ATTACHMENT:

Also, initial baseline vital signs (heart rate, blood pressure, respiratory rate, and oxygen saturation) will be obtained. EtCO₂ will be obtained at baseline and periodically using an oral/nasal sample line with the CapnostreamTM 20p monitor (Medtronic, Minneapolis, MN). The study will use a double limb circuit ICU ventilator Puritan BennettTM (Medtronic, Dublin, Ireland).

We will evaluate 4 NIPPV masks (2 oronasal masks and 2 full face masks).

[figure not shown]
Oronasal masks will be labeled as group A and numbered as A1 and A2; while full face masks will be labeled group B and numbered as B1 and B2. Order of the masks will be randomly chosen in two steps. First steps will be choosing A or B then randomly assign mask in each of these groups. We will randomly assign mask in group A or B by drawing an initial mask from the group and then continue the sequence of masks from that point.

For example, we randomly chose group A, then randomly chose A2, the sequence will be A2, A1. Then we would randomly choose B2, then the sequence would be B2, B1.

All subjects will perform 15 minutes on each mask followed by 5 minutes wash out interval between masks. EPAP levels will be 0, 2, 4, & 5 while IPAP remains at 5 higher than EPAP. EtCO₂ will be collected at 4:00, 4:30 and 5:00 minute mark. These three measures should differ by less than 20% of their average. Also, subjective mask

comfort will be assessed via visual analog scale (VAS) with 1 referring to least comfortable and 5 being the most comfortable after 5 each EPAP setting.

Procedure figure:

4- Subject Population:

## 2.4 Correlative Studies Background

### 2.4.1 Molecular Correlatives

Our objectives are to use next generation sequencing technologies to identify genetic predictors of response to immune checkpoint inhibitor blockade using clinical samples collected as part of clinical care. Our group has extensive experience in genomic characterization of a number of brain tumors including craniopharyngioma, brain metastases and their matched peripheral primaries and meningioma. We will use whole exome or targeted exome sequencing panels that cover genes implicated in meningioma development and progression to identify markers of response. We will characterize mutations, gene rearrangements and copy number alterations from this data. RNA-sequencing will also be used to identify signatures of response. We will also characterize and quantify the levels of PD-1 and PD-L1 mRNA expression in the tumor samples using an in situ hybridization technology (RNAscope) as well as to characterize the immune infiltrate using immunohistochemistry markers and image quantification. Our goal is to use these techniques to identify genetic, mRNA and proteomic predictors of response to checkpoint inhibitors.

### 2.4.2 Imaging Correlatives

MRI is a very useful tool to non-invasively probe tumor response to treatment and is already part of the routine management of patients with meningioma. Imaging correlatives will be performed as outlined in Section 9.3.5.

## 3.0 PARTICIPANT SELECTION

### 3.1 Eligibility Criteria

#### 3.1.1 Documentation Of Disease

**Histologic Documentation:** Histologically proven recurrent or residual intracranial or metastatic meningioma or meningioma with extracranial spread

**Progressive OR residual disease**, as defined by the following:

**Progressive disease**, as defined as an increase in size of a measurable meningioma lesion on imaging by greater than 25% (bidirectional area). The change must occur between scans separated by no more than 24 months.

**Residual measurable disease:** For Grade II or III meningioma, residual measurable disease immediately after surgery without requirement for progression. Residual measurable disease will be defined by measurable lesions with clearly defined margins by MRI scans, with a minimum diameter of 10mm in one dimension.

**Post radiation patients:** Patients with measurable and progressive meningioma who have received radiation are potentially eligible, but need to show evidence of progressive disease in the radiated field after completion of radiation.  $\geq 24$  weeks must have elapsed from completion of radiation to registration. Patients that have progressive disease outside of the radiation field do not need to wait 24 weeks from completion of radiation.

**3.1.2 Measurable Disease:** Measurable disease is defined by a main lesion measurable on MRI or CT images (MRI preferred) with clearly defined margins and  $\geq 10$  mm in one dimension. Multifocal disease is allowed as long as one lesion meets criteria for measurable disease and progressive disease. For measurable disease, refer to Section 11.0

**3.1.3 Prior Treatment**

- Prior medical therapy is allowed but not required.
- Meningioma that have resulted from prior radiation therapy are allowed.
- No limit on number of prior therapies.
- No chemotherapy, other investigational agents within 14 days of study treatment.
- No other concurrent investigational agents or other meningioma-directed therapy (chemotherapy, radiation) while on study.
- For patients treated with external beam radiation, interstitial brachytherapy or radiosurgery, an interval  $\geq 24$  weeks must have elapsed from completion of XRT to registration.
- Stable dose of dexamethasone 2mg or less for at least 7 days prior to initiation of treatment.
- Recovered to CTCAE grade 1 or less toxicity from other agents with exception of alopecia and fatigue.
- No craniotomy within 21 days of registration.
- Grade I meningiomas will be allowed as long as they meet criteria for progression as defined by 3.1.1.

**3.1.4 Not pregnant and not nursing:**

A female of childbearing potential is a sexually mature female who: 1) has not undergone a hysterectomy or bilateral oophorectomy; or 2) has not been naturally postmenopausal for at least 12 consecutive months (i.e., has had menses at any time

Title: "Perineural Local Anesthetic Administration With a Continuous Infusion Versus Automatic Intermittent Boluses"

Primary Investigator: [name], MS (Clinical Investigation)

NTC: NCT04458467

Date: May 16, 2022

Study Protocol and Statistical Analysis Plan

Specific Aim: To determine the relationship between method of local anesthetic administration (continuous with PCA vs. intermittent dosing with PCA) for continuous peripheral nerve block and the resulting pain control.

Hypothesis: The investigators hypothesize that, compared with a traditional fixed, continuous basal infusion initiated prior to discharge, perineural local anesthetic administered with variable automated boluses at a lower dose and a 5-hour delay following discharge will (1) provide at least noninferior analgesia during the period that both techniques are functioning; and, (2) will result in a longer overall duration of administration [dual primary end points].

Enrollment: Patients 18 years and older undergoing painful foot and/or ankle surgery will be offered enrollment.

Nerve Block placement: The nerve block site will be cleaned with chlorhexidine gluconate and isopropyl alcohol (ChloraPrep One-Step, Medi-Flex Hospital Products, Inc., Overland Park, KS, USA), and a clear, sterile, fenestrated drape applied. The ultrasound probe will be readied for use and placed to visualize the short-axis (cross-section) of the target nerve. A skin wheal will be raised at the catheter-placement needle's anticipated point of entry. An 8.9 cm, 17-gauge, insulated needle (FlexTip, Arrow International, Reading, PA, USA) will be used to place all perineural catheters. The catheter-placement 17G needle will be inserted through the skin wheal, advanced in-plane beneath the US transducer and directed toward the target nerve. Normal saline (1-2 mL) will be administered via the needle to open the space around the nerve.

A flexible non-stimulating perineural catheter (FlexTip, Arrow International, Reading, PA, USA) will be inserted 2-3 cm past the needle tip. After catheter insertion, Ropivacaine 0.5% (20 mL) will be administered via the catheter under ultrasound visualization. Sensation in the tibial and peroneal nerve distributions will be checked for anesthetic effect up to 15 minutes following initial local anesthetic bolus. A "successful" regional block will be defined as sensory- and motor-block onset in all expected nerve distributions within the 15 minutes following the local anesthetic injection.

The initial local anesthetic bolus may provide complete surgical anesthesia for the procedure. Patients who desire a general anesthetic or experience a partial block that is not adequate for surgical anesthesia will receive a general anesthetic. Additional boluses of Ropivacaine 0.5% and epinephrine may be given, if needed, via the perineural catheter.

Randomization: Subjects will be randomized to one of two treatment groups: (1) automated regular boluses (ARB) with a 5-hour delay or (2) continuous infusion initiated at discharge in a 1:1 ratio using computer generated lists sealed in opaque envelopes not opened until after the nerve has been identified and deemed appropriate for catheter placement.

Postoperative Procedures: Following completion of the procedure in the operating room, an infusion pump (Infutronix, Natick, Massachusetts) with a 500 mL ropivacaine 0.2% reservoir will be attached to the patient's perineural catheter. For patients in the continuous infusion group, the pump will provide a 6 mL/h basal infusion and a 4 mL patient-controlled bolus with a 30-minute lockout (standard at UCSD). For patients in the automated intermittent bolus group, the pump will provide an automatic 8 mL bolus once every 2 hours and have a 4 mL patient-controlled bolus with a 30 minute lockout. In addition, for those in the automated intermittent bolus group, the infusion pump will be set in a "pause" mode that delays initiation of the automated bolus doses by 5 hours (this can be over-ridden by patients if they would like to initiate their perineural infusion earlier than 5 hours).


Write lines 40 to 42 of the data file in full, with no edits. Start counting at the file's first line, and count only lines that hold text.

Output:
Date: May 16, 2022

Study Protocol and Statistical Analysis Plan

Specific Aim: To determine the relationship between method of local anesthetic administration (continuous with PCA vs. intermittent dosing with PCA) for continuous peripheral nerve block and the resulting pain control.